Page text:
• SK Holmesley says:

      Oh my. We have one junk drawer in the kitchen and everyones have to find quickly items (batteries, pens, rubber bands, take-out menus, etc.) items are in there. Which, of course, means no one can find anything quickly and sometimes not at all. It’s such a horror, I try not to think about it. But what a good idea for character development. I know that I feel my own character developing every time I have to find something in there. :-)

      • Lois Lavrisa says:

        SK- I am loving the junk drawer idea as well Thanks Dawn (and a typo in my comment- I meant what would it say about the character if there was a wedding ring in the junk drawer not weeding ring:))

  8. Alison Pensy says:

    Great post Lois. I’d never really thought about it like that before. It’s fun to have a new perspective to explore :-)

  9. Timely post … I’m looking at my setting of a pre-Sumerian house in 3,500 B.C. … hmmm … what kinds of things does my heroine keep next to her raised sleeping pallet besides her obsidian blade and the yellow-clay chamber pot in the corner? I should write some of those details in. :-)

  10. JT Lewis says:

    Awesome technique for hashing out some of a character’s essence! I had never thought of using something such as a bedside table or car trunk, but that is a great way of “feeling” your character’s layers!

  11. Thia is a really fun post — I love all of the different ideas. And I’m thinking of the difference between my hero’s wallet and mine — LOL (and he probably has more money than I do at the moment, too).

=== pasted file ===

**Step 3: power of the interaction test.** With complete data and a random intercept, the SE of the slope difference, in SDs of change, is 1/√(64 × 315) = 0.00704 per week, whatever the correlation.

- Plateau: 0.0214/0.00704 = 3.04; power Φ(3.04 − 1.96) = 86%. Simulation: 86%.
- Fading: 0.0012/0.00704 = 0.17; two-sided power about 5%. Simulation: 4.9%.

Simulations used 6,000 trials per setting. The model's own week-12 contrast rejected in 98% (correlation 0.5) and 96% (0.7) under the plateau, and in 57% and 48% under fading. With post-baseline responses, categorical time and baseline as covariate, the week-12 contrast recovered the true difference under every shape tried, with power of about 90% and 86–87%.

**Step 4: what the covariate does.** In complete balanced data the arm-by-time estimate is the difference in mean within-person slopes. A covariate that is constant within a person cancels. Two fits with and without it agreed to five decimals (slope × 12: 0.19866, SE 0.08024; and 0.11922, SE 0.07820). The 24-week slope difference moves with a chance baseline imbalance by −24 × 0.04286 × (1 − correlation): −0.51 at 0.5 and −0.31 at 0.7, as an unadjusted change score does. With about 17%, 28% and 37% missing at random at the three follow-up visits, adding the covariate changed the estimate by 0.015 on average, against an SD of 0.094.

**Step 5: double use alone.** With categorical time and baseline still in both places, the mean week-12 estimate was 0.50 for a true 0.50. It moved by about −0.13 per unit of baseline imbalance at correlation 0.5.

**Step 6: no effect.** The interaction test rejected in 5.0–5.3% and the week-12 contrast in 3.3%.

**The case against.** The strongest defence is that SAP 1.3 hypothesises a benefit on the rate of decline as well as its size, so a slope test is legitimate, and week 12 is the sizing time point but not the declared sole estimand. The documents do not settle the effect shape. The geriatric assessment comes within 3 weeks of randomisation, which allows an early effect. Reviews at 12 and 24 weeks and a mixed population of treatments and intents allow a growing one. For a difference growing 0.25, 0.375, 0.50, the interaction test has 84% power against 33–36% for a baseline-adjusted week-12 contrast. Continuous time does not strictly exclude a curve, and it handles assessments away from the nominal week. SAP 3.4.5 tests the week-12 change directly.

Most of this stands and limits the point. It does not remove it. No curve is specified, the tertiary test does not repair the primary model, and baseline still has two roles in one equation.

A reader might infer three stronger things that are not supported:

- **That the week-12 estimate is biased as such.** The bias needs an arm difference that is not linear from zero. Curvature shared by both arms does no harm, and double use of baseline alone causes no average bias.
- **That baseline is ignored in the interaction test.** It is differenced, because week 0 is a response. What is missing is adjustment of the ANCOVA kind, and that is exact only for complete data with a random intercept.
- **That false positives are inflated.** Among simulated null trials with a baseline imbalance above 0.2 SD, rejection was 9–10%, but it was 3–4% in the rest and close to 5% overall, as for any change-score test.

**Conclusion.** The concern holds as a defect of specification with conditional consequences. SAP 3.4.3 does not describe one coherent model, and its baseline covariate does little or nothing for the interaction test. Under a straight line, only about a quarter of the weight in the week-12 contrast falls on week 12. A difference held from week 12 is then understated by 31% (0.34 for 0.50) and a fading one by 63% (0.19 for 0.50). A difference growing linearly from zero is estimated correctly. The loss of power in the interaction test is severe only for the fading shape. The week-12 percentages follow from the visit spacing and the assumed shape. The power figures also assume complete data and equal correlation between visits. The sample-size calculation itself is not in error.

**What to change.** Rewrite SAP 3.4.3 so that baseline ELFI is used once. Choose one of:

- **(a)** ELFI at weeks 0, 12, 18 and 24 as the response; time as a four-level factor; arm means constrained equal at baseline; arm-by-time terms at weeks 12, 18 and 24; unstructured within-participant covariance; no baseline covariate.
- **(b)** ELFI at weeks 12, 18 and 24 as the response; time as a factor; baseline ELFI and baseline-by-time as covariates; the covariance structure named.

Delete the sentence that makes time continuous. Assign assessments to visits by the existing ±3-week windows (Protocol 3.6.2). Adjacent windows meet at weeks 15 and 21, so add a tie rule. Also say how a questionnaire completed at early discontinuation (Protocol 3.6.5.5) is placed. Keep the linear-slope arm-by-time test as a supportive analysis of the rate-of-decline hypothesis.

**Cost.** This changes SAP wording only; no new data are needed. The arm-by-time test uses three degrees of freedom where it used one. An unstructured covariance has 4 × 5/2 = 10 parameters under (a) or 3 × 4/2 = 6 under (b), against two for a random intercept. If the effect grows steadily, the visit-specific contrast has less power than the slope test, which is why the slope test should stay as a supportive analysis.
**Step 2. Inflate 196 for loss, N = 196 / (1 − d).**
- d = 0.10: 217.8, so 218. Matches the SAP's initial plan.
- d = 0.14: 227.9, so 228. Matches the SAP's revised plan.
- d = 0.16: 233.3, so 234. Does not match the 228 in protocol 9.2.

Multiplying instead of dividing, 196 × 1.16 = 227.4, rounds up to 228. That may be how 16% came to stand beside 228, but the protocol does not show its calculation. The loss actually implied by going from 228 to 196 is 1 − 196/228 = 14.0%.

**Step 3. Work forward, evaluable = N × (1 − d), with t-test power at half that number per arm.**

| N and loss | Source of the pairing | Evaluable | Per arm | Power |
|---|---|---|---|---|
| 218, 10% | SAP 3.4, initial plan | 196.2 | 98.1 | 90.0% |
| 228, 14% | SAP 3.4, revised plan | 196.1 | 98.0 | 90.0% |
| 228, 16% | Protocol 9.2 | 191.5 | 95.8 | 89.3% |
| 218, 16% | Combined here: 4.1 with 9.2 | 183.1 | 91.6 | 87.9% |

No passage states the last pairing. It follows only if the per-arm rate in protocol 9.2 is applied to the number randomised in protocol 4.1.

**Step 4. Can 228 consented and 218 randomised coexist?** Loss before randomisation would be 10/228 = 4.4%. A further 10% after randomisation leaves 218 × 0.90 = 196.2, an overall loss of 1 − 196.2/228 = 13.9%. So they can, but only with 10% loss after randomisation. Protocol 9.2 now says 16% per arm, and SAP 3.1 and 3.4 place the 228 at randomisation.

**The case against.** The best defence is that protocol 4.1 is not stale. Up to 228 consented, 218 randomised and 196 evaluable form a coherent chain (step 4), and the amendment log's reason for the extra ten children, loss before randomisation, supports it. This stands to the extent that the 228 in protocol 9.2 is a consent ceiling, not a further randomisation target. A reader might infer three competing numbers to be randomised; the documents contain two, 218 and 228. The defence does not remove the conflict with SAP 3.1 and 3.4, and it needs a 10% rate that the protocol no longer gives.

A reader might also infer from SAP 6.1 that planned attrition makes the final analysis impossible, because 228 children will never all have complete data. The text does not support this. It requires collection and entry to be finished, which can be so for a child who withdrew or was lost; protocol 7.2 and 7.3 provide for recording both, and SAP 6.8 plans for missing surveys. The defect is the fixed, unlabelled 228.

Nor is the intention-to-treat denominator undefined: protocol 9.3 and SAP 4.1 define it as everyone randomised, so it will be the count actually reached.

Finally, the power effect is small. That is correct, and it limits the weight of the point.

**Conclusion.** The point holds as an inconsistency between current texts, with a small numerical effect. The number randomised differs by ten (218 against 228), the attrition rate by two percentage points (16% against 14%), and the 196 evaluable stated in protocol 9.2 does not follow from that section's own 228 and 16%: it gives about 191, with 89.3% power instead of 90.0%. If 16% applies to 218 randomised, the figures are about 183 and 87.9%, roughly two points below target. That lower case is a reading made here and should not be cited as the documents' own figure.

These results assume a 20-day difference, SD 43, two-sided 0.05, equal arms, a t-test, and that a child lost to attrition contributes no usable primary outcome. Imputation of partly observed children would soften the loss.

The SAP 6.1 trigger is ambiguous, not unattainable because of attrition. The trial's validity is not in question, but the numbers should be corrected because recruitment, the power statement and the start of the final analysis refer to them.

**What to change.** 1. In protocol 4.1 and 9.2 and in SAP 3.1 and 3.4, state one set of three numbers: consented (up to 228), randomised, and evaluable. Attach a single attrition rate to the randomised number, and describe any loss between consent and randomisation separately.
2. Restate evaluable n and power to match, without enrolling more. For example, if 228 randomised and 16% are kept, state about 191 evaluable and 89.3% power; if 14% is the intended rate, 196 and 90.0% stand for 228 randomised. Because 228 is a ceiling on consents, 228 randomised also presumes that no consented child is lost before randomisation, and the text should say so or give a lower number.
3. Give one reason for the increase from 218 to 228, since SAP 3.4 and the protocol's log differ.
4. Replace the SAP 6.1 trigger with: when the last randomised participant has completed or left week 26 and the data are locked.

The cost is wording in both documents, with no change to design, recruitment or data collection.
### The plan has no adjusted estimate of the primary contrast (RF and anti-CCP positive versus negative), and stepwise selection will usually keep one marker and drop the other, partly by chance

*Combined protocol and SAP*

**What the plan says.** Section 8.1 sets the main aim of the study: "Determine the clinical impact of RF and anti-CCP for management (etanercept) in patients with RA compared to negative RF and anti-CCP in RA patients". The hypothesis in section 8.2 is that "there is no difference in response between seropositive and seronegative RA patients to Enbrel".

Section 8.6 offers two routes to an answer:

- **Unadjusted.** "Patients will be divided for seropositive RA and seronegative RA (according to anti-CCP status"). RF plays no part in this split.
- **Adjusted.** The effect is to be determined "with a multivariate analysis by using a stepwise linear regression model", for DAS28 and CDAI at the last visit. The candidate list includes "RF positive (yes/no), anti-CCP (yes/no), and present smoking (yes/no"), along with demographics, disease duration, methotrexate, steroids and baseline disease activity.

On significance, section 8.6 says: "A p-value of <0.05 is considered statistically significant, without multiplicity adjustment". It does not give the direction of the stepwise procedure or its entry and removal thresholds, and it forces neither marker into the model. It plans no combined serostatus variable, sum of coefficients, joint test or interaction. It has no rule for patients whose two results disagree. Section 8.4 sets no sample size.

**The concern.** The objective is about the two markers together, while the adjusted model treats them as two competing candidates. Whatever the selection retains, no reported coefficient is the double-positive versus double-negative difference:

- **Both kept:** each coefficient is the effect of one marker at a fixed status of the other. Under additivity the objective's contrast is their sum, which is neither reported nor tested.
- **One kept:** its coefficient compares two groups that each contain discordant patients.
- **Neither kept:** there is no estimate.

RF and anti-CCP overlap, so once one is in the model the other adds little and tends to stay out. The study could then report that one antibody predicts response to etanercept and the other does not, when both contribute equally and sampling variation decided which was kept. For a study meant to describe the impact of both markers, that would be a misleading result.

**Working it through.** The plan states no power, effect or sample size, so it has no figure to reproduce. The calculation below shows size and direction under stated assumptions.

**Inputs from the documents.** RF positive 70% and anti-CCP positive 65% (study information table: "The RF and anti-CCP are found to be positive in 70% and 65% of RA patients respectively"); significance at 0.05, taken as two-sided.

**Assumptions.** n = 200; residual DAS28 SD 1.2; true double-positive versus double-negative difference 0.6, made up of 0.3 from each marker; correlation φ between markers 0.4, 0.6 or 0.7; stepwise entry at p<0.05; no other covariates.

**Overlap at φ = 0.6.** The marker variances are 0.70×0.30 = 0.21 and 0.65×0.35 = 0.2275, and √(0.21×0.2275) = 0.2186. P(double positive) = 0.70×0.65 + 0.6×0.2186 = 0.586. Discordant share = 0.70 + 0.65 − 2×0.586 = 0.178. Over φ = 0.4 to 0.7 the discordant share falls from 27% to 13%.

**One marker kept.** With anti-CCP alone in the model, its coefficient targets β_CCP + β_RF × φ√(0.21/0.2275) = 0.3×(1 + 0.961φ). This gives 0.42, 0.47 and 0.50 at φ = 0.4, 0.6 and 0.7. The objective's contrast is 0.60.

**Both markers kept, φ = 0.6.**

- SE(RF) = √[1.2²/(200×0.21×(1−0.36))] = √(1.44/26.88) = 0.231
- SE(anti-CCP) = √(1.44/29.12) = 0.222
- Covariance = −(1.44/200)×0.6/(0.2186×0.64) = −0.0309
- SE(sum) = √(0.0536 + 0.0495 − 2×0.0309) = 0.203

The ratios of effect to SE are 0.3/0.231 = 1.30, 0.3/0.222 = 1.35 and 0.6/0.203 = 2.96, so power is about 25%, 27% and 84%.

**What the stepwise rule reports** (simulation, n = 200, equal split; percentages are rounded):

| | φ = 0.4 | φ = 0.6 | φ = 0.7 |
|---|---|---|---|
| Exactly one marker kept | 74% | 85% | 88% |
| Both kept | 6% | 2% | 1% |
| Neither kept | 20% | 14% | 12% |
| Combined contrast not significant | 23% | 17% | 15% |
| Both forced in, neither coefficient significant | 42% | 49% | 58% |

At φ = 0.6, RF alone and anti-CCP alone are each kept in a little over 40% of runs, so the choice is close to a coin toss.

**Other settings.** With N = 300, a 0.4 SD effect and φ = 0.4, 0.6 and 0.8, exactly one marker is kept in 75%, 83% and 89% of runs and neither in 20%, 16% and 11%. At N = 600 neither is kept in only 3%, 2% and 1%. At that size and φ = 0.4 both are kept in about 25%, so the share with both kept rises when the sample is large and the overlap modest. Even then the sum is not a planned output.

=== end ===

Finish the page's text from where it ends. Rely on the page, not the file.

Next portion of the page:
12. My protagonist always places her little dog, Teddy, on a towel at the foot of her bed; takes a hot bubble bath at night; spritzes herself with perfume before retiring at night so she’ll have pleasant dreams; and always orders half-portions at restaurants to keep her figure trim. She serves afternoon tea to friends and characters in the stories, and prays to God for direction and help whenever she doesn’t know what to do, or faces danger.

    Is this a real Christian lady or what?

    ~Nancy Jill

    • Lois Lavrisa says:

      Nancy- cute idea of Teddy and her nighttime ritual – love it. Hmm I always spritz lavender on my pillow before bed and then read for a while, apply chapstick, and face, neck and hand cream. Take one melatonin and always have a glass of water (and a stack of books) on my nightstand.

  13. What a wonderful way to view characters! Thanks for this concept. I will be putting it to use.